This paper develops an economic theory of empire building. This theory addresses the choice among three strategies that empire builders historically have used. We call these strategies Uncoerced Annexation, Coerced Annexation, and Attempted Conquest. The theory shows how the choice among these strategies depends on such factors as the economic gains from imperial expansion, the relative effectiveness of imperial armies, the costs of projecting imperial military power, and liquidity constraints on financing imperial armies. This theory also addresses the scope of imperial ambitions. The paper uses examples from the history of the Roman, Mongol, Ottoman, and Nazi German empires to illustrate the applicability of the theory.
America's annexation of Hawaii in 1898 extended U.S. territory into the Pacific and highlighted resulted from economic integration and the rise of the United States as a Pacific power. For most of the 1800s, leaders in Washington were concerned that Hawaii might become part of a European nation's empire. During the 1830s, Britain and France forced Hawaii to accept treaties giving them economic privileges. In 1842, Secretary of State Daniel Webster sent a letter to Hawaiian agents in Washington affirming U.S. interests in Hawaii and opposing annexation by any other nation. He also proposed to Great Britain and France that no nation should seek special privileges or engage in further colonization of the islands. In 1849, the United States and Hawaii concluded a treaty of friendship that served as the basis of official relations between the parties. A key provisioning spot for American whaling ships, fertile ground for American protestant missionaries, and a new source of sugar cane production, Hawaii's economy became increasingly integrated with the United States. An 1875 trade reciprocity treaty further linked the two countries and U.S. sugar plantation owners from the United States came to dominate the economy and politics of the islands. When Queen Liliuokalani moved to establish a stronger monarchy, Americans under the leadership of Samuel Dole deposed her in 1893. The planters' belief that a coup and annexation by the United States would remove the threat of a devastating tariff on their sugar also spurred them to action. The administration of President Benjamin Harrison encouraged the takeover, and dispatched sailors from the USS Boston to the islands to surround the royal palace. The U.S. minister to Hawaii, John L. Stevens, worked closely with the new government.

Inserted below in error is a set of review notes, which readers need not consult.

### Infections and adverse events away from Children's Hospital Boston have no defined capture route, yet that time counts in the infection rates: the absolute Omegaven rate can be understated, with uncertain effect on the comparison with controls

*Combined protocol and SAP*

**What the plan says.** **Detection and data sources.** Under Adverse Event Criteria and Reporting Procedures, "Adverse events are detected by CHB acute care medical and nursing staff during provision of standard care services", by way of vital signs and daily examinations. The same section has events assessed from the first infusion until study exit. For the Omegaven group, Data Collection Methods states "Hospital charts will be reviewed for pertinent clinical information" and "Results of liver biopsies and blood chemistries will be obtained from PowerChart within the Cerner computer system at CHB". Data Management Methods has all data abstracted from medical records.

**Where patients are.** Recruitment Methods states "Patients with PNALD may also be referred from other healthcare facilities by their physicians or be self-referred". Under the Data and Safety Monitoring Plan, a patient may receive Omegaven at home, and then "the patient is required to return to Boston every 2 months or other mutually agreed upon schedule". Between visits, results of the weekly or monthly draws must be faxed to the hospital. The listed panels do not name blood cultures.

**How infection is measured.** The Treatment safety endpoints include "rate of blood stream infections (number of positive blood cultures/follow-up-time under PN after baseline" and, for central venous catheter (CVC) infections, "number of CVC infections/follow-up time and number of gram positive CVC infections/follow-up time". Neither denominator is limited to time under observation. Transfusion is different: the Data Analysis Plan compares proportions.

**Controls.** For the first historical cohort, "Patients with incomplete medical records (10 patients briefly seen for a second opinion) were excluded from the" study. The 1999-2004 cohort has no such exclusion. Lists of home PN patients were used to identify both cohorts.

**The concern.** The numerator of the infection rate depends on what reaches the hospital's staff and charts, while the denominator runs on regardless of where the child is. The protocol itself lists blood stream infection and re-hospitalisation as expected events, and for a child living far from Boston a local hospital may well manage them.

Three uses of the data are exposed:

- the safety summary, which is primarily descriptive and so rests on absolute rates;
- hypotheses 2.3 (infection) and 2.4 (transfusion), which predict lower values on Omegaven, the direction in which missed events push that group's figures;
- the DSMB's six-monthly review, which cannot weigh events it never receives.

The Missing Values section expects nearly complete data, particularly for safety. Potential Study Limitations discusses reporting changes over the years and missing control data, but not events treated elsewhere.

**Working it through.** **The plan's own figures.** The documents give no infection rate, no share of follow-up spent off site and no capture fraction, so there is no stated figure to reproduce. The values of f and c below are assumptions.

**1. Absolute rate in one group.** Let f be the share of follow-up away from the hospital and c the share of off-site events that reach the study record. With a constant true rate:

But modern economic complexity goes beyond the mere breadth of commodity inputs. Technological complexity is a lengthening of value chains (either domestically or internationally) and a specialization of individual steps in productive processes. For example, the simplest semiconductors that control basic electronic components like truck window switches are vastly more complex than any single input component to industrial processes that prevailed a century ago. They also require an array of input processes (technical intellectual property, sourced commodities, capital equipment, and specialized labor) that are too complicated to be in-sourced by a given city, country, or even region, without driving costs higher than the ubiquitous components could justify.
Another twist in the story of rising economic complexity is that power to veto economic activity through foreign dependencies is not limited to governments. While the UK can sanction Russian banks, Apple can also stop selling its iPhones in the country. To be sure, any given corporation or consumer has much less power to exercise veto points over domestic production processes than the government of an economic superpower like the United States or European Union. But corporate decision making can serve a similar role to sanctions if executives believe that lost revenues in an aggressor country are less objectionable than the backlash of continuing to operate.
Whether this shock was foreseen by Russian policymakers before invading Ukraine is unclear. What is clear is that any country planning a war of conquest needs to assume a similar reaction from the global community. In effect, the costs of war have risen, and risen dramatically. That does not mean that offensive wars are impossible going forward. But would-be conquerors will require a plan to blunt the impact of international interdiction of production if they want to invade. The ultimate irony is that Russian policymakers thought they had done that by cultivating European energy reliance and building up a massive pile of gold reserves. But their efforts at sanction-proofing the Russian economy now look laughable in the face of a global effort to deny unreplaceable inputs.
Using economics to achieve non-economic foreign policy objectives has become a dominant strategy for great powers in the post 9/11 world. The economic statecraft kit now includes a wide range of practices such as financial sanctions, coercive policies and inducements to defensive policies.